Because of the current demands of the new workforce – as a result of the pandemic – managers now have to manifest interest in the welfare of an organization’s workers. They can exhibit interest by actively listening, gathering as much information as they can to build inclusive strategies for the management and the employees.

Technical skills. Managers have to keep up with emerging technologies that can help them focus on more critical areas of their jobs by eliminating tedious and repetitive tasks that are time-consuming and costly. Their ability to understand how to handle information will be crucial in identifying the best digital tools to utilize.

Organizational skills. Time management is a must-have for any candidate checklist for a managerial position. The job not only entails juggling different responsibilities, but it requires one to constantly find ways to develop oneself to maintain an effective department. 

Besides determining the specific skill set required of a managerial position, employers should formulate interview questions that align with the skills determined by the renowned university. The Predictive Index suggests asking these behavioral questions that it purposely designed to aid in answering the question: “Is this person who we think they are?” 

How do you recognize others for a job well done?

The purpose of this question isn’t to get the right answer. There are several approaches on how to go about the recognition of employees’ positive performance. Instead, it allows employers to confirm a candidate’s behavioral tendencies and observe how they communicate to people.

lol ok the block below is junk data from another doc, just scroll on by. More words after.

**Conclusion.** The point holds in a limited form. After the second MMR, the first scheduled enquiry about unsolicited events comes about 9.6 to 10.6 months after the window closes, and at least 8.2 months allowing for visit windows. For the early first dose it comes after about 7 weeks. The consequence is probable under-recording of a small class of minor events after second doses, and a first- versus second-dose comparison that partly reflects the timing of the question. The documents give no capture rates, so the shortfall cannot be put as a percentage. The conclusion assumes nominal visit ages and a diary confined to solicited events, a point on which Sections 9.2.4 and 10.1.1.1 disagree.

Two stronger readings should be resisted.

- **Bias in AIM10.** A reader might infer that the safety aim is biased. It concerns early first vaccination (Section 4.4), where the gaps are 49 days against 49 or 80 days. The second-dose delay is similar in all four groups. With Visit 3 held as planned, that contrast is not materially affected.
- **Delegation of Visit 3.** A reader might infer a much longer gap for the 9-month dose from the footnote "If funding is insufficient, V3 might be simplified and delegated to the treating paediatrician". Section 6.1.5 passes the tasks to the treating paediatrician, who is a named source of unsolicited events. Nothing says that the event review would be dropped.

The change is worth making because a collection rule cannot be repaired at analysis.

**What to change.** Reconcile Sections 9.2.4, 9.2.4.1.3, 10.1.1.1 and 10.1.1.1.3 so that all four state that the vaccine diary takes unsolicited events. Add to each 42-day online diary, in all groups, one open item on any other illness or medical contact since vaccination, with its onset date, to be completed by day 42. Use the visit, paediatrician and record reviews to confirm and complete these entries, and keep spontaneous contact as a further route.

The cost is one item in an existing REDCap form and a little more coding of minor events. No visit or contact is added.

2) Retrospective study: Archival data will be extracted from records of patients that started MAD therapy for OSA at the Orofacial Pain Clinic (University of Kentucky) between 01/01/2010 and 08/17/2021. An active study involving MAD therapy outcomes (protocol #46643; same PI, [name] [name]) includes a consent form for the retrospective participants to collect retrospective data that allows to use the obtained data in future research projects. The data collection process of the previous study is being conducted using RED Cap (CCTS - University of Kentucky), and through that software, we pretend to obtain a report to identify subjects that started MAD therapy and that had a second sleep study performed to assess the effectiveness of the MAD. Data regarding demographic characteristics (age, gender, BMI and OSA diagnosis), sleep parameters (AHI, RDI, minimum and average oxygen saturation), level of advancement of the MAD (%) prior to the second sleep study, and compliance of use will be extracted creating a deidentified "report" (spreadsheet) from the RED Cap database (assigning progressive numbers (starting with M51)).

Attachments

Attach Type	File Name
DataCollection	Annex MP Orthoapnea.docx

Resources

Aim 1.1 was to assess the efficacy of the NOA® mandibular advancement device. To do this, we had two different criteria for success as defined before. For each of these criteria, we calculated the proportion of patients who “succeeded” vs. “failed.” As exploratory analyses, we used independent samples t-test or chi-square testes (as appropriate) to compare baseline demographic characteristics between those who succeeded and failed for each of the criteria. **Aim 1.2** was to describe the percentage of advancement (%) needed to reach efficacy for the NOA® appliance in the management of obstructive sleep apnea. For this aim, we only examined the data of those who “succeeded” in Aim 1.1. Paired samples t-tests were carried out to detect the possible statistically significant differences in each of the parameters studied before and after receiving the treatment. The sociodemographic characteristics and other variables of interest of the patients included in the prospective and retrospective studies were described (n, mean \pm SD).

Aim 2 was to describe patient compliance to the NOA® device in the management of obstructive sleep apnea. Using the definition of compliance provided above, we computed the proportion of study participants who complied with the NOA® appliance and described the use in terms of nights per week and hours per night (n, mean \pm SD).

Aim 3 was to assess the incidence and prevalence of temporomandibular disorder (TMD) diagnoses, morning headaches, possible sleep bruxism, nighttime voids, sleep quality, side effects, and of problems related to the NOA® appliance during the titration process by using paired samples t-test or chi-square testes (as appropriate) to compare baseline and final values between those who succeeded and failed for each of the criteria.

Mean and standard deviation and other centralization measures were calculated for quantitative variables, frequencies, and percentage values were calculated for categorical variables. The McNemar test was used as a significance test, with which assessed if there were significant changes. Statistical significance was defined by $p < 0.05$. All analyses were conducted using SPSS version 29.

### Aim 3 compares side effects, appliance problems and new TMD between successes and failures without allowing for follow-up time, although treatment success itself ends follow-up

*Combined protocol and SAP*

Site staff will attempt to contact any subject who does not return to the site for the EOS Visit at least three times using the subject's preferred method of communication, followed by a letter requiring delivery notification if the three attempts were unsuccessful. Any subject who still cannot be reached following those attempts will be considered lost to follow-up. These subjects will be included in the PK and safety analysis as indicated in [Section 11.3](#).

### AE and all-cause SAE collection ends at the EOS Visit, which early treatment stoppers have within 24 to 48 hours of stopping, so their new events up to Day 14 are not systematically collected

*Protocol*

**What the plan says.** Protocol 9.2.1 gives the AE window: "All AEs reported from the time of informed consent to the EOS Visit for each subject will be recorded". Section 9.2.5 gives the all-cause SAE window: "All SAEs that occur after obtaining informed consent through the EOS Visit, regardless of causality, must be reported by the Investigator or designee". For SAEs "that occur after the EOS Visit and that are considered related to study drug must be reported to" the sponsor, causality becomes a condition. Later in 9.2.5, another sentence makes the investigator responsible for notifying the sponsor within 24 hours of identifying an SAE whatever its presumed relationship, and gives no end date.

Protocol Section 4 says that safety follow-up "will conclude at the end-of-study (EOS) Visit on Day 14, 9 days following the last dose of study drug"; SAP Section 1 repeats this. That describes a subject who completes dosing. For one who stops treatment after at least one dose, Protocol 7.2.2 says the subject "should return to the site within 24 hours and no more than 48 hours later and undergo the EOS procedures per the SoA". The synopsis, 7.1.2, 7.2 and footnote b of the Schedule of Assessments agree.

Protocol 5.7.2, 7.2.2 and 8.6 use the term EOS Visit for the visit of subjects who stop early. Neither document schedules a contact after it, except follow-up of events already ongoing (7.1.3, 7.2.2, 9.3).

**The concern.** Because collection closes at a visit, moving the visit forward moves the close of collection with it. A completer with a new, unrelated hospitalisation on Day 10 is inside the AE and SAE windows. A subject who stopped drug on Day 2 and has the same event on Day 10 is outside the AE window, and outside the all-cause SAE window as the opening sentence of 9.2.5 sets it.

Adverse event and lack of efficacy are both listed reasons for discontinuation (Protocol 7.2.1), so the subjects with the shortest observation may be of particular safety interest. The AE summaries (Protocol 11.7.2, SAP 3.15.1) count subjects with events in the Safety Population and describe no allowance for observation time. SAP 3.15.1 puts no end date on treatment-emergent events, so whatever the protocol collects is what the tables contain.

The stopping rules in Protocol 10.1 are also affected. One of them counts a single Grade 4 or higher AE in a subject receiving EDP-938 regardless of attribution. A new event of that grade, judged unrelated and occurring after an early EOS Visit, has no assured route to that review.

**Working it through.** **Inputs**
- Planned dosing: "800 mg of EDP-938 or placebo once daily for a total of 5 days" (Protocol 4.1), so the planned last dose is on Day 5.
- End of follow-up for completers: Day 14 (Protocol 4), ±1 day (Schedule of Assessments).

When you’re assigned to a new manager, how do you create trust and communication?

Candidates may not necessarily have extensive experience in this scenario. However, by asking this question, it attempts to discover how a candidate views management-to-manager relationships and the critical key factors in maintaining this relationship – communication and trust. This information offers insight into how an HR manager wants to be handled as well. 

What’s your approach to reviewing new materials that outline processes or agreements that will affect multiple team members?

Generally, managers in all fields to handle reassuring their respective departments are running smoothly through new resources and their capacity to understand people across the organization. For HR managers hitting these two targets is amplified by the nature of their positions. 

What would you do in a situation where a coworker told you they felt threatened by another coworker?

Though the question can be considered quite simple, a candidate’s answer will reveal how he or she handles aggression at work. Are they objective? Biased? HR managers should aim to become expert investigators to determine the appropriate actions for these cases.

Tell me about a time your communication style didn’t match with someone else you were working with. What did you do? 

Any professional is bound to encounter different personalities at work. If they cite an instance when they showcase their propensity to accommodate an employee’s communication behaviors, then that’s a great sign.